A strange TCP timestamp problem?
Dave Huang <khym <at> azeotrope.org>
2015-06-05 21:34:16 GMT
I wanted to record a video stream (HTTP Live Streaming) with ffmpeg,
but was getting errors like "Failed to open segment of playlist 0" and
"Connection timed out". However, I didn't have any problems watching
the video the regular way through a web browser on Windows (on the
same local network as the NetBSD machine running ffmpeg), so it didn't
seem like it was a network issue.
I tried a few more experiments and found that ffmpeg on Windows worked
fine, as did ffmpeg on Linux (Debian jessie), so it didn't seem like
an ffmpeg issue either (ffmpeg 2.6.3 in the case of NetBSD and Linux,
and on Windows, a git snapshot from 20141205).
This seemed to narrow the issue down to NetBSD. I collected some
tcpdump logs, and the problem seems to be that the remote server
doesn't always respond to NetBSD's TCP SYN packets. It almost seems
like the other end is doing some sort of rate limiting, since the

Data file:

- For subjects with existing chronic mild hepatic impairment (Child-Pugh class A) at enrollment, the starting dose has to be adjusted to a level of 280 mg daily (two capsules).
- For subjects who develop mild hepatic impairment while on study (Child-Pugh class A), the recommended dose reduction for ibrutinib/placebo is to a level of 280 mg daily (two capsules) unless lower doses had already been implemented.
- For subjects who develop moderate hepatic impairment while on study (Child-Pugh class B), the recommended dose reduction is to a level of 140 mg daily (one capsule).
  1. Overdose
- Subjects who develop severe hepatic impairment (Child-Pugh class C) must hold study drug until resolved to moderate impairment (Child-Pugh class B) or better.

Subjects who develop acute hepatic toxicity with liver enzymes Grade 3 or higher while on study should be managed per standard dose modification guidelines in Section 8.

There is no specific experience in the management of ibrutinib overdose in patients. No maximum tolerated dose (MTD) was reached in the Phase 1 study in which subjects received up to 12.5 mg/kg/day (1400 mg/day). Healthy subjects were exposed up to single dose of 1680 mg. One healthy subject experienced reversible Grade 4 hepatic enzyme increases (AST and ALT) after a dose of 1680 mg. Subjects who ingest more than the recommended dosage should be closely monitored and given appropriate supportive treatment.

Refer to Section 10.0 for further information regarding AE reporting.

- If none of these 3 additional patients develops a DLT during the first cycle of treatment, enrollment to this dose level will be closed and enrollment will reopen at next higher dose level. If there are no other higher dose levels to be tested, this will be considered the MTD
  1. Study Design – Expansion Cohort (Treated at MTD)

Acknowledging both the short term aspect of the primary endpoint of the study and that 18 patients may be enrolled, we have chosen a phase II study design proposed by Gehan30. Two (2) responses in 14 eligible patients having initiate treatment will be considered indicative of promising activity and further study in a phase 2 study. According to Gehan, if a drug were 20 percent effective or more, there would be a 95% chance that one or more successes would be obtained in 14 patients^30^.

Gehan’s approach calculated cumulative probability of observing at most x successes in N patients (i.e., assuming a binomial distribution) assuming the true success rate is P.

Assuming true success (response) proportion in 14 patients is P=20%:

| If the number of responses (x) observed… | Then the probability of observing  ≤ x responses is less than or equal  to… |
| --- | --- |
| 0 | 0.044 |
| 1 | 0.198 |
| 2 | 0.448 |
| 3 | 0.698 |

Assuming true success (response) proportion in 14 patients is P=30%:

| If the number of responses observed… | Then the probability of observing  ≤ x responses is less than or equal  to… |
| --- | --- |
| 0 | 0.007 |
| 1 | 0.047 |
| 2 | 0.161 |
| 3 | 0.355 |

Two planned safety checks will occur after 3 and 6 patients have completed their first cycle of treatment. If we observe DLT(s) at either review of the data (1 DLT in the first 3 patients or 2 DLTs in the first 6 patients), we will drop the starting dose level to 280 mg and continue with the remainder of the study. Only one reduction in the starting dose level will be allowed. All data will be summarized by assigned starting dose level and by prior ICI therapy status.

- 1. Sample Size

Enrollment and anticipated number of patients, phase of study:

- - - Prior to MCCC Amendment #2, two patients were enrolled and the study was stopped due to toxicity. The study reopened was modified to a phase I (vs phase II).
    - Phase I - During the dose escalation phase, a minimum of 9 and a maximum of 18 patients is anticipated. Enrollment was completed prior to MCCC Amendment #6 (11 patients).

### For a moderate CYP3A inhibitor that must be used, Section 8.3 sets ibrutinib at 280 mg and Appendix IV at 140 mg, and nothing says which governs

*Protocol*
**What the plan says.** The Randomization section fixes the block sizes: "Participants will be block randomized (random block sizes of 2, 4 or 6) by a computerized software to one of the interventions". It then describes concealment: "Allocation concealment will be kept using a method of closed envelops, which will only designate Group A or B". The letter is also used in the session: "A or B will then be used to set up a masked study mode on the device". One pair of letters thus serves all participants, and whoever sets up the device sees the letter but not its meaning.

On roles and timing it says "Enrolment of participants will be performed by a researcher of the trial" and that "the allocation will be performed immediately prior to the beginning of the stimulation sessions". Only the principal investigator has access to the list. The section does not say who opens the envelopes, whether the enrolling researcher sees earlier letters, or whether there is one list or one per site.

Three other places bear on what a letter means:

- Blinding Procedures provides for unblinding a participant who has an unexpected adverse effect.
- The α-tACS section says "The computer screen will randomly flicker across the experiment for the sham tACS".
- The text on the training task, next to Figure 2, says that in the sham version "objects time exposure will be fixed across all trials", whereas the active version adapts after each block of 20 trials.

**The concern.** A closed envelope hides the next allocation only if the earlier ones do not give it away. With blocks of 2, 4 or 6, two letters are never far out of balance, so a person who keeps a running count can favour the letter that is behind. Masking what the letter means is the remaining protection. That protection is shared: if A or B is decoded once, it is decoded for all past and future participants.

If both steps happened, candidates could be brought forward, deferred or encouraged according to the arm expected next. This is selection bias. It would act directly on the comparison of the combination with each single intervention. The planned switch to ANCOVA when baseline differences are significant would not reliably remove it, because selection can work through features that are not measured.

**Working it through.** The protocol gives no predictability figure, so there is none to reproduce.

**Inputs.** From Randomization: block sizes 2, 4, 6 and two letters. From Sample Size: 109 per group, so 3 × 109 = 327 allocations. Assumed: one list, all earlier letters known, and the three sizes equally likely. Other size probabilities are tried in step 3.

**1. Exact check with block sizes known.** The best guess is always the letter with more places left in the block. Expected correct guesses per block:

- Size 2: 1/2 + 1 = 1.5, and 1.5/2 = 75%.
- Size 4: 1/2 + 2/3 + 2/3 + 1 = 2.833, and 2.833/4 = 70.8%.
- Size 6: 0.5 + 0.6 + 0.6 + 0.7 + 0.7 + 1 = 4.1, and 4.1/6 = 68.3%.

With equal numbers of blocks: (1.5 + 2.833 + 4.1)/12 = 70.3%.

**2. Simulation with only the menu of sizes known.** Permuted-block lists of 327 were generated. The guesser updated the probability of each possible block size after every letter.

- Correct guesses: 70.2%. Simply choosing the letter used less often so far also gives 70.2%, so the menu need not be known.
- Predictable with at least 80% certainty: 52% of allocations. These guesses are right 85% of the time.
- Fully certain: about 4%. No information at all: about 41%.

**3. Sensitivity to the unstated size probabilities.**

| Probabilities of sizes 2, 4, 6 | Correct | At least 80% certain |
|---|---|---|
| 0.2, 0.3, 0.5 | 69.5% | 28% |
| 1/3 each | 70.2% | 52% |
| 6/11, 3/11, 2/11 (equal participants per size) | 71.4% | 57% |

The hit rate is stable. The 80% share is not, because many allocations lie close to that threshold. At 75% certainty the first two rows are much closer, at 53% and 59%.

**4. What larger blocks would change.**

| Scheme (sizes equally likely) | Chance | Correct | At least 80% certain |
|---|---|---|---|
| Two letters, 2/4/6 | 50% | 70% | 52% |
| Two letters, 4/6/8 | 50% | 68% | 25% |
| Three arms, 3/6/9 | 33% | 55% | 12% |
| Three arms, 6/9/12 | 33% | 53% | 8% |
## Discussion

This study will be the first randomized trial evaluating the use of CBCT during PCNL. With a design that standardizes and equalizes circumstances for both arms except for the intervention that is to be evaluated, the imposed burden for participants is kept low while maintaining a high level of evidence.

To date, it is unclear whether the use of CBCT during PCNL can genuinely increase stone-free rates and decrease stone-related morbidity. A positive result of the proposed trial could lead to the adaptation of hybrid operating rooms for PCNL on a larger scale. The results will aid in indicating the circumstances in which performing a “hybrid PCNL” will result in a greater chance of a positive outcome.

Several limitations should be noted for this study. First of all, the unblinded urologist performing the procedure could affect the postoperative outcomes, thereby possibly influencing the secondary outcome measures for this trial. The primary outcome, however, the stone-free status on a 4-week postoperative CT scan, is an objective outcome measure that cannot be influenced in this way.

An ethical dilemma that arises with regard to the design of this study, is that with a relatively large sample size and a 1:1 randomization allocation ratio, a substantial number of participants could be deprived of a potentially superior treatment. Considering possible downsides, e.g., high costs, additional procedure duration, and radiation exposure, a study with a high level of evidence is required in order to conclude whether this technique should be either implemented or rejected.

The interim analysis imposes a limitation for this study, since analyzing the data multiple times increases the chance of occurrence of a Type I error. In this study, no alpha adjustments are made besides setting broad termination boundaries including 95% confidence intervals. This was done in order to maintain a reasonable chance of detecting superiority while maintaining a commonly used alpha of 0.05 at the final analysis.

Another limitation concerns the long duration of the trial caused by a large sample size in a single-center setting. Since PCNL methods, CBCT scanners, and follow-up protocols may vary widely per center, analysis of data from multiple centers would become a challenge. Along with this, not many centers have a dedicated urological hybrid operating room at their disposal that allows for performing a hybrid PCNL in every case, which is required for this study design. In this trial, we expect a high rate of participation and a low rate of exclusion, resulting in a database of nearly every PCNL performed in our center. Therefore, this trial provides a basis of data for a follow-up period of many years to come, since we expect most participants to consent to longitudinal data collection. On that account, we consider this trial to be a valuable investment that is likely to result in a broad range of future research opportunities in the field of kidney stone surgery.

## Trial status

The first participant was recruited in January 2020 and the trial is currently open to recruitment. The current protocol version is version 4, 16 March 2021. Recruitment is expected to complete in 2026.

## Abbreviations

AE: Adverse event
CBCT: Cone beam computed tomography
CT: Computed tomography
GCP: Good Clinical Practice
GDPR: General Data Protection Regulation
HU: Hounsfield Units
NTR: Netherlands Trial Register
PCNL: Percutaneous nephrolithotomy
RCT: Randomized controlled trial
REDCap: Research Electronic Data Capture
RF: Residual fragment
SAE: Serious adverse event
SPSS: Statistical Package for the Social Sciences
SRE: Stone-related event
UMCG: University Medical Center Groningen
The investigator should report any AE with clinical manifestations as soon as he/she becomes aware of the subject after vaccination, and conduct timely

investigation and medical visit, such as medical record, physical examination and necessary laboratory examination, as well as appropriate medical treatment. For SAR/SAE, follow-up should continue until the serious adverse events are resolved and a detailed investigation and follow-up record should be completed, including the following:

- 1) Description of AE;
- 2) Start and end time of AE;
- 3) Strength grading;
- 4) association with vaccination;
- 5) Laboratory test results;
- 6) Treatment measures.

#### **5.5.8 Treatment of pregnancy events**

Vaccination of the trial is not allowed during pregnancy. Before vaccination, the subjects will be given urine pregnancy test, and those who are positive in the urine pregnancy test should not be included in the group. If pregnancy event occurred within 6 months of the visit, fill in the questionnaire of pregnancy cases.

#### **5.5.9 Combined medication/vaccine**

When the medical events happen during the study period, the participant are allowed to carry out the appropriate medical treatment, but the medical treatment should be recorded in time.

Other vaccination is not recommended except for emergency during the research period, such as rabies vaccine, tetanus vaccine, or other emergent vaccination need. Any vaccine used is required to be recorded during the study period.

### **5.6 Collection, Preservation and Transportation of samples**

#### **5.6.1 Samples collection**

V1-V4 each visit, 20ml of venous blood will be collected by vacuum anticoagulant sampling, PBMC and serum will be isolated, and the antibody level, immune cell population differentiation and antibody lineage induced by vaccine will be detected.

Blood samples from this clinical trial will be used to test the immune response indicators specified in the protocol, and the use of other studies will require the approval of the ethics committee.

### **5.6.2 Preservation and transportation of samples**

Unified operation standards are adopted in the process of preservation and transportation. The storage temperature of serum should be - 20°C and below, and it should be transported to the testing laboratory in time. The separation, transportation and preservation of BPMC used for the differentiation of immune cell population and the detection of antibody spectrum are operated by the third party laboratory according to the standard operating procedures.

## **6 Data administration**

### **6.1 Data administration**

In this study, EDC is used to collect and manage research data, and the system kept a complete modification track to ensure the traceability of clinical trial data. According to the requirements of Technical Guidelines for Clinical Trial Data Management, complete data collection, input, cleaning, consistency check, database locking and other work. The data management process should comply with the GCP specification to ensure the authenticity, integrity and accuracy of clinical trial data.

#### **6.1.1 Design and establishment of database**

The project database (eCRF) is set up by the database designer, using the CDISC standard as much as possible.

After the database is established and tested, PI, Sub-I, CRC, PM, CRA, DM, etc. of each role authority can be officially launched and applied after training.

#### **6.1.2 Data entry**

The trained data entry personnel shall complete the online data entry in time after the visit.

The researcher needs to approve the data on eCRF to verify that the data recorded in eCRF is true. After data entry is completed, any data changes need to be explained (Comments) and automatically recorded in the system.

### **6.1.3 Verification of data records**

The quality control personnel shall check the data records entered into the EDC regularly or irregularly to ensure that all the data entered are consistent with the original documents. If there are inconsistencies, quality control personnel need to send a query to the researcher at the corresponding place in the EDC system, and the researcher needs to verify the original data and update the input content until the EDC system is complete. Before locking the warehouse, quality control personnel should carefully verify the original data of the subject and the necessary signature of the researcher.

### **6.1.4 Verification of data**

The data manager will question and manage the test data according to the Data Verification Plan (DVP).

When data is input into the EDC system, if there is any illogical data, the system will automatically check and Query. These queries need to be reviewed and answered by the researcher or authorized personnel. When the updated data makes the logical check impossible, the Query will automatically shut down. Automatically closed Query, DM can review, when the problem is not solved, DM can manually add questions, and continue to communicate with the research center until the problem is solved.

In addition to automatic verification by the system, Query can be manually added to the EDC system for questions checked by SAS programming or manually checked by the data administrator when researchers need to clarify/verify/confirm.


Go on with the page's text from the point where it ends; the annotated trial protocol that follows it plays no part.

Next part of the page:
initial connection generally works (in the case of HTTP Live
Streaming, the one to download the playlist file), and the next one
works most of the time (downloading the first video segment), but the
connection to download the second segment of the video takes 3 SYNs to
get a response. Actually, ffmpeg times out before it connects, since
it expects to be able to download a new video segment every 5 seconds
or so, but I increased the timeout to see what would happen. But if I
wait a few dozen seconds and try again, the connection succeeds
immediately. In any case, it doesn't make sense for the remote end to
rate limit connections so aggressively, since the whole point of HLS
is that the client continually requests small chunks of video--but it
feels like that's what it's doing.
Looking at the tcpdump from Linux and Windows shows that all SYNs are